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Glad we're not Phoenix?

Trajectory of a story: Maple Leafs travel through the West, their media dig through the finances of Coyotes owner Jerry Moyes, and out comes a Globe & Mail article about how much money the Coyotes have lost, how the owner's other assets are stressed, how something must break. PuckDaddy's Greg Wyshynski says it's just more "move the NHL back to Canada!" talk. But is it? James Mirtle weighs in with some pretty convincing perspective about how, no really, things don't look good in Phoenix.

No matter what, it's going to be fascinating to watch the ripples of the global economy as it shakes down through NHL markets -- the Islanders included. (One report claims the Sabres are looking into a sale, with the NHL pretending that a franchise value must remain $200 million -- never mind that the market value of virtually every other kind of asset has declined this year.)

Despite Moyes's troubles and very tough local economics, the penalties for moving may be too great for relocation to be an option for any future Coyotes owner.

I remember the rather, ah, "leap of faith" nature of the whole Glendale land deal the Coyotes ownership pushed through, with The Great Wayne Gretzky as hood ornament. But I haven't paid much attention to it since. Apparently the rest of the development did not get underway on schedule. (Shock!)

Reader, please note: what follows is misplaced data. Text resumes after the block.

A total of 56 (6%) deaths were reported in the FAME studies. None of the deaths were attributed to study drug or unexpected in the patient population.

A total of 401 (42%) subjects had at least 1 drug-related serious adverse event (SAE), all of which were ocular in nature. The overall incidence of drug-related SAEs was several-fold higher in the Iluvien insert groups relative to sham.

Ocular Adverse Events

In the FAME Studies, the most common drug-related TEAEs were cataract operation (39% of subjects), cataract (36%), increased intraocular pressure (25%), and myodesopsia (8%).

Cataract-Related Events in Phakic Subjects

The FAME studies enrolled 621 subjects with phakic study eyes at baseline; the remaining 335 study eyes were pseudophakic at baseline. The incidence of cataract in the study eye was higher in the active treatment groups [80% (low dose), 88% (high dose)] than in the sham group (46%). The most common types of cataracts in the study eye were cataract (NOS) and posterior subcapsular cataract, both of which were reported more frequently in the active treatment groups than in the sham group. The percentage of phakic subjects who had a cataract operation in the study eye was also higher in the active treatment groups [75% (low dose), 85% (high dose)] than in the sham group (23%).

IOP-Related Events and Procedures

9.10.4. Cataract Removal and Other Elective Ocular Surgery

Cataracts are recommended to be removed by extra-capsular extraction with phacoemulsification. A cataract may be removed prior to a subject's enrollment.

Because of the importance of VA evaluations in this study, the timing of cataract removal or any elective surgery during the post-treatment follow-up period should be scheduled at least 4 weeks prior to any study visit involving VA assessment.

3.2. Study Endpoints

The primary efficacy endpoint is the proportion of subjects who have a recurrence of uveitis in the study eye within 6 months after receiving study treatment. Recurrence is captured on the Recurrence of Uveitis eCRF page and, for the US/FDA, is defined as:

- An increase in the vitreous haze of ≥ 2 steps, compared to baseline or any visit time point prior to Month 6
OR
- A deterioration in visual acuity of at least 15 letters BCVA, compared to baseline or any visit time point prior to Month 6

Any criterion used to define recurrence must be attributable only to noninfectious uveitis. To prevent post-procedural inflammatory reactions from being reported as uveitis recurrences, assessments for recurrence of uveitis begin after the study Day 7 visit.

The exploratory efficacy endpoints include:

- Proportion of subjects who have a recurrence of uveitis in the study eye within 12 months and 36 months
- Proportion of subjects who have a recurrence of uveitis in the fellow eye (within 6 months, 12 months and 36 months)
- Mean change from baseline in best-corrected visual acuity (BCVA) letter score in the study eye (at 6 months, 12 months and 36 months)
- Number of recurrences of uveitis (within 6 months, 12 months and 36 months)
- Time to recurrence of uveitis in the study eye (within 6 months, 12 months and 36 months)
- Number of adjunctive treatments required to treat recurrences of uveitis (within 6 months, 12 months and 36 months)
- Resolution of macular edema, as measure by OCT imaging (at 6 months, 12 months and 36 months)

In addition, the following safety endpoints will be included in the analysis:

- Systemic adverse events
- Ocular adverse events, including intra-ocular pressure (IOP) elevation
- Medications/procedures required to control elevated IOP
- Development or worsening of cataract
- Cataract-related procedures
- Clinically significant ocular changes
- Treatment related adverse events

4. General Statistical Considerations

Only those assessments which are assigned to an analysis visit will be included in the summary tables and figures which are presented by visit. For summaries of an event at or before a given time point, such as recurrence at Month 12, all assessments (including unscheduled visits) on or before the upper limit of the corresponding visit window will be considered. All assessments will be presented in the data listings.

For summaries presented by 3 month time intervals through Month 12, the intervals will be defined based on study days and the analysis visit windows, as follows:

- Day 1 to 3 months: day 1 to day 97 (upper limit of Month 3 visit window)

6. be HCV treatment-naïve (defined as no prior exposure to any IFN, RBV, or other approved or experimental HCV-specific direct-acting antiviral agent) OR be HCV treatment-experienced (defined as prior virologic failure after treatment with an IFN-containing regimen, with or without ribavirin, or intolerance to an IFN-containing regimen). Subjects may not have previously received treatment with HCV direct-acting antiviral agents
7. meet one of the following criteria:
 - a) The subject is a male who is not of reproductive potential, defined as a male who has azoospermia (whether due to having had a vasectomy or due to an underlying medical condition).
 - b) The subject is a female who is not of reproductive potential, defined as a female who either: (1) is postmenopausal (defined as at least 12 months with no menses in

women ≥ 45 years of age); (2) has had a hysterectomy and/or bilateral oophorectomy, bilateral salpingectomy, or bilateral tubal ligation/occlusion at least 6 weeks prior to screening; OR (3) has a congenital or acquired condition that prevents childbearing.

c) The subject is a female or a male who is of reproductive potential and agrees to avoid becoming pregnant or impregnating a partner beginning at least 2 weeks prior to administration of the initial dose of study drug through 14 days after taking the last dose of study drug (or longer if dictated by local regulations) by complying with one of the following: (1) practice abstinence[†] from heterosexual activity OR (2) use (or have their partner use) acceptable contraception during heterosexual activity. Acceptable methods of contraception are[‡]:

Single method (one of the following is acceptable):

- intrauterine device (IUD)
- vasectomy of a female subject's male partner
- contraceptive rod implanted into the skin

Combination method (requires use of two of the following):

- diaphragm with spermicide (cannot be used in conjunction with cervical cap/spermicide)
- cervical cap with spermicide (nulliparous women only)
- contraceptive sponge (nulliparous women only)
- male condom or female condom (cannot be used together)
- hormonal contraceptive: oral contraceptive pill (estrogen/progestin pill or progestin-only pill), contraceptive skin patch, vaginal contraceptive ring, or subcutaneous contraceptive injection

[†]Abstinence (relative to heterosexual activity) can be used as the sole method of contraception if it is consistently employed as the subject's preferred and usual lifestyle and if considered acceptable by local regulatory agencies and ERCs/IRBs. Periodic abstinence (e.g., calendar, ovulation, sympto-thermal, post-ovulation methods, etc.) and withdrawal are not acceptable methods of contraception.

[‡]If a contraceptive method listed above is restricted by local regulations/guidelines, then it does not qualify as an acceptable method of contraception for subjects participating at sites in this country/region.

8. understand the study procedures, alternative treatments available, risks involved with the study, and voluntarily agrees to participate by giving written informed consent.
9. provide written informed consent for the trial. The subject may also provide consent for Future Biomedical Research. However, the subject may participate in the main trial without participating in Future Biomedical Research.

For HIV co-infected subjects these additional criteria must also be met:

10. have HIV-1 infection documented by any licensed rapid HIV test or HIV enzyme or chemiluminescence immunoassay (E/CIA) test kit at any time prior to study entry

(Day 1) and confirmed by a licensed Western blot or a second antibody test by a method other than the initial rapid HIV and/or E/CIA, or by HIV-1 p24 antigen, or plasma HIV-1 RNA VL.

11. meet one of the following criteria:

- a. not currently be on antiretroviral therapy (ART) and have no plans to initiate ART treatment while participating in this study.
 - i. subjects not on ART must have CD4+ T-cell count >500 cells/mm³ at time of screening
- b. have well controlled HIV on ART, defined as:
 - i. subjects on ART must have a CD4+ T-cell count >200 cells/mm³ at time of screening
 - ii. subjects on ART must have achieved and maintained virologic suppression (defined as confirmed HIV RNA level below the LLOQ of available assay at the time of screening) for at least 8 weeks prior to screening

Anything we can learn from the Coyotes to apply to our own owner's quest for the promised land of the Lighthouse Project?

In one sense, the Coyotes and Islanders are similar -- each losing money and under-attended. Except that the Islanders don't have a new building (yet), and they have a much longer history of hockey support to draw on.

Of course, by the time (if?) the Lighthouse Project gets off the ground, economic, league and local conditions may be far different from what we have now -- and heck, the Islanders may have a Top Three draft stud (or two) by that time to excite local hockey junkies. Much may also depend on how successful the Islanders "Business Club" outreach is in building a base of corporate support: a monumental task in these economic times, but one that could pay off come higher-revenue Lighthouse Project time.

But the elephant in the room for Islanders fans when it comes to Lighthouse Project discussions is: What if the new building isn't enough? What if the Lighthouse Project happens, and it doesn't work? If Charles Wang is still losing money, and attendance is still below 14,000? Does the rest of the development keep it worthwhile for Long Island-loving Wang?

Or is it simply, "winning changes everything" in every non-hotbed market? (For example, the Coyotes are in a prolonged playoff drought. How big of a factor is that?) One reason the Town of Hempstead's supposed standing offer to let Wang redevelop Nassau Coliseum on its own is a non-starter is that Wang, his partner -- and any reasonable developer -- would need a steadier development bet to make the whole gamble worthwhile.

Many questions we can't really answer until after the ribbon's cut, but reasonable questions nonetheless.